The way I look at it, once you're dead your options - lifestyle and otherwise - get narrowed down rather drastically. So I don't have much of a problem accepting the rather definite teachings of the Catholic Church on human life. (November 2, 2008)

Why Pick These Articles out of the Week's News?

What got me looking up Joseph Henry Burgess was the headline: "Christian Drifter May Have Killed Two Couples in Separate Beach Murders, Police Say". I hoped this wasn't the start of another wave of 'Christians as dangerous people' journalism, so I started digging. And, it doesn't look like that's happening.

No "Former Altar Boy" Assumptions This Time

Unlike the old 'former altar boy' news stories (December 26, 2008), Burgess's warped version of Christianity actually does seem to be what motivated him to kill a couple at Vancouver Beach, British Columbia in 1972. There's pretty good reason to believe that he's responsible for another couple's death at Jenner beach, Sonoma County, California, in 2004, and there may be others.

Respecting Life: Even the Life of People Who Aren't Doing Nice Things

Burgess is what some people apparently believe is a typical Christian: a nut job who reacts violently when confronted with people who don't live according to his rules. Equating Christianity - and sometimes religion in general - with intolerance and ignorance was a none-too-rare belief when I was going through college, back in the seventies; and that 'sophisticated' belief seems to still be with us. (August 5, 2008, in another blog)

Over a hundred years ago, Chesterton wrote: "There are those who hate Christianity and call their hatred an all-embracing love for all religions." (G. K. Chesterton, Illustrated London News (January 13, 1906), via "Quotations of G. K. Chesterton," American Chesterton Society) Looks like things have slid a bit since then.

Anyway, back to life issues.

I'm not glad that Burgess is dead. I don't approve of murder, and it looks like he is responsible for the early deaths of two, probably four, and maybe more people. That's wrong, and a loss for all of us. But God gave Joseph Henry Burgess life, too: and now that gift is gone, along with whatever Burgess could have done with the rest of his life.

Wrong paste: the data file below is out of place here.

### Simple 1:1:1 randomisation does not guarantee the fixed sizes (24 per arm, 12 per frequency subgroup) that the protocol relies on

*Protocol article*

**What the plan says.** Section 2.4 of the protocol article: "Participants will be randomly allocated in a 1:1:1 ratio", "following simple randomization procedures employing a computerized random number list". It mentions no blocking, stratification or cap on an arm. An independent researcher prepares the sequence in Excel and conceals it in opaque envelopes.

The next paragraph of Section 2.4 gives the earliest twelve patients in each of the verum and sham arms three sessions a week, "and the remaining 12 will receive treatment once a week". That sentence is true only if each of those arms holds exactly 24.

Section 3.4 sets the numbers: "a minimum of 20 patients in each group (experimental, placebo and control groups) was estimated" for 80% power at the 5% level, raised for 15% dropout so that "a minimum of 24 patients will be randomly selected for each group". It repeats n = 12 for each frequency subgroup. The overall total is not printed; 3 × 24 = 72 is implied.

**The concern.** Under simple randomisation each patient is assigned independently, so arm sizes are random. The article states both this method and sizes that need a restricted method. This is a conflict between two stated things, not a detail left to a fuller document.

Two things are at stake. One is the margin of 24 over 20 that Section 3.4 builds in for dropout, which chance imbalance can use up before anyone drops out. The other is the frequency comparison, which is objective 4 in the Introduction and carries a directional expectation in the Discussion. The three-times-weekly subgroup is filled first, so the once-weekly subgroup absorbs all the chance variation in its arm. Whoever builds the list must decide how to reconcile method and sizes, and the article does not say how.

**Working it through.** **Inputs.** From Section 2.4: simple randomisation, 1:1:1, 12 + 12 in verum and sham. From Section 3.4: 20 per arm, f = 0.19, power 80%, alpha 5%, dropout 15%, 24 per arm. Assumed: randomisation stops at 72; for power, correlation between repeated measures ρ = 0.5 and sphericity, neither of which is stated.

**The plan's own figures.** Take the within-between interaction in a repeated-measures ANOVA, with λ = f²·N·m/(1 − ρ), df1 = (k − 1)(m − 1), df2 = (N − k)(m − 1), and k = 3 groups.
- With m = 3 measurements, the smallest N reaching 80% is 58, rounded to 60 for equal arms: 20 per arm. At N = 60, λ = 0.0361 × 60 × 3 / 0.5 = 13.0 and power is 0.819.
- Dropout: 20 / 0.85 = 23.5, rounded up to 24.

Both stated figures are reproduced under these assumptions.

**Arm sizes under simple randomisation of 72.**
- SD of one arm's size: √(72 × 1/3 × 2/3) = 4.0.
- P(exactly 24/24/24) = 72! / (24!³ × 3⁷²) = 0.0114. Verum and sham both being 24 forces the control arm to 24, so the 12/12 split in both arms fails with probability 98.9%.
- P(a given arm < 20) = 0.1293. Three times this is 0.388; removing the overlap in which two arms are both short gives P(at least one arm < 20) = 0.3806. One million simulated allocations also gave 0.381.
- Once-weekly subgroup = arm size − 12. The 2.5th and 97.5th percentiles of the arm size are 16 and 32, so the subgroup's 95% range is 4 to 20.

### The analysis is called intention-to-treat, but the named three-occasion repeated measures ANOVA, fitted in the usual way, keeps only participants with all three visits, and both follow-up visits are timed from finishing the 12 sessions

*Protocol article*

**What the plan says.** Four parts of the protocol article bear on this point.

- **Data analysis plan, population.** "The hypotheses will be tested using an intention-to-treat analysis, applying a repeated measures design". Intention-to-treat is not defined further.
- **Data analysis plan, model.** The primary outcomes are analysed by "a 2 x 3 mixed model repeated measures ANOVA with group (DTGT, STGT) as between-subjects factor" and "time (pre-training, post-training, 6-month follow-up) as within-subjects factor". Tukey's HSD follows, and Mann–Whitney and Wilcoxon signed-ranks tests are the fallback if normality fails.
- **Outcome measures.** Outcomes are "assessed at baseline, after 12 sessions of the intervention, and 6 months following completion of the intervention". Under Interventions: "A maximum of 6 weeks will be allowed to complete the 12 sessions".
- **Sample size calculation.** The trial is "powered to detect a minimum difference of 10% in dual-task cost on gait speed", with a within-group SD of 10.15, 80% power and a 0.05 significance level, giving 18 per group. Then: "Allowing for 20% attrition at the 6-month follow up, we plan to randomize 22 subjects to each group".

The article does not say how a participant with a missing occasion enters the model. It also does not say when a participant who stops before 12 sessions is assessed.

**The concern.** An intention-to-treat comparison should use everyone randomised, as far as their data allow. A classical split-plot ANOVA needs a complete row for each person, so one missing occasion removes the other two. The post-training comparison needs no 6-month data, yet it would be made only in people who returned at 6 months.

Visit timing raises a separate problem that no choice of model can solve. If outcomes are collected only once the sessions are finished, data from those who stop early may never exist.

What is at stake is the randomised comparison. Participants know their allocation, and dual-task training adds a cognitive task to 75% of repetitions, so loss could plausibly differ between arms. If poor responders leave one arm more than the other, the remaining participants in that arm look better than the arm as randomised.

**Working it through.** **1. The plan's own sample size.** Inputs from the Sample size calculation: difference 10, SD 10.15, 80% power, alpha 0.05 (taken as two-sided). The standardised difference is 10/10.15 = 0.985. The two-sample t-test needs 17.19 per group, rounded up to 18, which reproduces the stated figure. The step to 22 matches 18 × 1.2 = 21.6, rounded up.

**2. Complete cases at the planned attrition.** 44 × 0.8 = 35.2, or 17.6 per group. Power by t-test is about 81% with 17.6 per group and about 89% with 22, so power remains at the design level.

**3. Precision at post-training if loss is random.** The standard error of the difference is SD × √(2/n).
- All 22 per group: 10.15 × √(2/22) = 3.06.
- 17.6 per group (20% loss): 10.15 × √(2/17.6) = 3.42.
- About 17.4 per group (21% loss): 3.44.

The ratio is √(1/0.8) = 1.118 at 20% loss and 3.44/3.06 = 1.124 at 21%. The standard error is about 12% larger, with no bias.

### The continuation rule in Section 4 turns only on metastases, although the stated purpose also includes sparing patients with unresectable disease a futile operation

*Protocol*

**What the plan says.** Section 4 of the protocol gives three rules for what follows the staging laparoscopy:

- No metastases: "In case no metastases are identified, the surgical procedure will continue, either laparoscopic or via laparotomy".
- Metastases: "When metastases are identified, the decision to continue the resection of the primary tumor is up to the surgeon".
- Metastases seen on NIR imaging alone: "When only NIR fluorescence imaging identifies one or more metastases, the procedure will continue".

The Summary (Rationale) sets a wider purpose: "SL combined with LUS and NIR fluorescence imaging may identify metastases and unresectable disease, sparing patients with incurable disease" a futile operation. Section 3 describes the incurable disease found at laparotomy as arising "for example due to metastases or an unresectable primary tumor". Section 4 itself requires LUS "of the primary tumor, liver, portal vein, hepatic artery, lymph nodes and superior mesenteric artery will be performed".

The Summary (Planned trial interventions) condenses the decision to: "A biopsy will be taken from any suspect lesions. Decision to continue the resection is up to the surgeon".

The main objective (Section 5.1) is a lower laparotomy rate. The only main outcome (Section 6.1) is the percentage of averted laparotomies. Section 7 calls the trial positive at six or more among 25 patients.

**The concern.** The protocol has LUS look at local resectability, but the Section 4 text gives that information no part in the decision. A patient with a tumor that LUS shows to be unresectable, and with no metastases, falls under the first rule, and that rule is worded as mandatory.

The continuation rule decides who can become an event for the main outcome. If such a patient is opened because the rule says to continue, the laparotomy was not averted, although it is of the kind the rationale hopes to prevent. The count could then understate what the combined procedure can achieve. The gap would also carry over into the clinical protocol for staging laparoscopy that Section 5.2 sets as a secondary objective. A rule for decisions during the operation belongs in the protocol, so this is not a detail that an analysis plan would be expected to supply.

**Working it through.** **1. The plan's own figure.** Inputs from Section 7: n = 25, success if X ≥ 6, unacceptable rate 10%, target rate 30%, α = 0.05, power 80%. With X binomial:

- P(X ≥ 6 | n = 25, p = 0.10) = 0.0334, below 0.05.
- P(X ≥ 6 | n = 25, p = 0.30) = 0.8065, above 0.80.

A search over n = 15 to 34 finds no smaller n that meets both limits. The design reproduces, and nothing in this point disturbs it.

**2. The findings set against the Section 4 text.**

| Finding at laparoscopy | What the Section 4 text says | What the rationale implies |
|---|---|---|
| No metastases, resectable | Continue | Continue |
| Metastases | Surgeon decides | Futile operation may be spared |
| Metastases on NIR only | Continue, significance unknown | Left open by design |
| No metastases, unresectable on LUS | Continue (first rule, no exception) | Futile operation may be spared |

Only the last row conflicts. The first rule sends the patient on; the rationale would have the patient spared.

I'll freely grant that Burgess doesn't seem to have made the best possible set of choices about what to do with God's gift to him: but that's another matter.

I'm also sorry that Joe Harris is dead. It's quite a bit easier to work up emotions of loss and sorrow in this case, but again: that's another matter.

Related posts:
In the news:

I'm not allowed to pick and choose which Catholic beliefs I like and reject those which don't fit my preferences. While I'm on the subject, roll-your-own 'Catholic' doctrines aren't a liberal monopoly in America. (June 19, 2009)


Brigid said...

"There's pretty good reason that he's responsible for another couple's death at Jenner beach, Sonoma County, California, in 2004, and there may be others." Might want to take another look at this sentence.

Brian, aka Nanoc, aka Norski said...


Right you are.

>< ouch.

Fixed it.

Anonymous said...

I know for a fact that the couple in Jenner had made a vow to stay pure until marriage. That was proven to be true after the police report came back and said that the young lady was totally pure. Burgess made a mistake. Warped is so true and he was so wrong!!!

Brian, aka Nanoc, aka Norski said...


You could be right. My second-oldest daughter and my son-in-law-to-be traveled overland up the Mississippi valley earlier this year. I'm confident that they are remaining, as you put it, pure until marriage. But they could have been victims of someone like this man.

I take teachings of the Catholic Church very seriously, so in my view Burgess made a mistake - both or all times he killed.

The corny old phrase, 'hate the sin, love the sinner,' has some wisdom in it.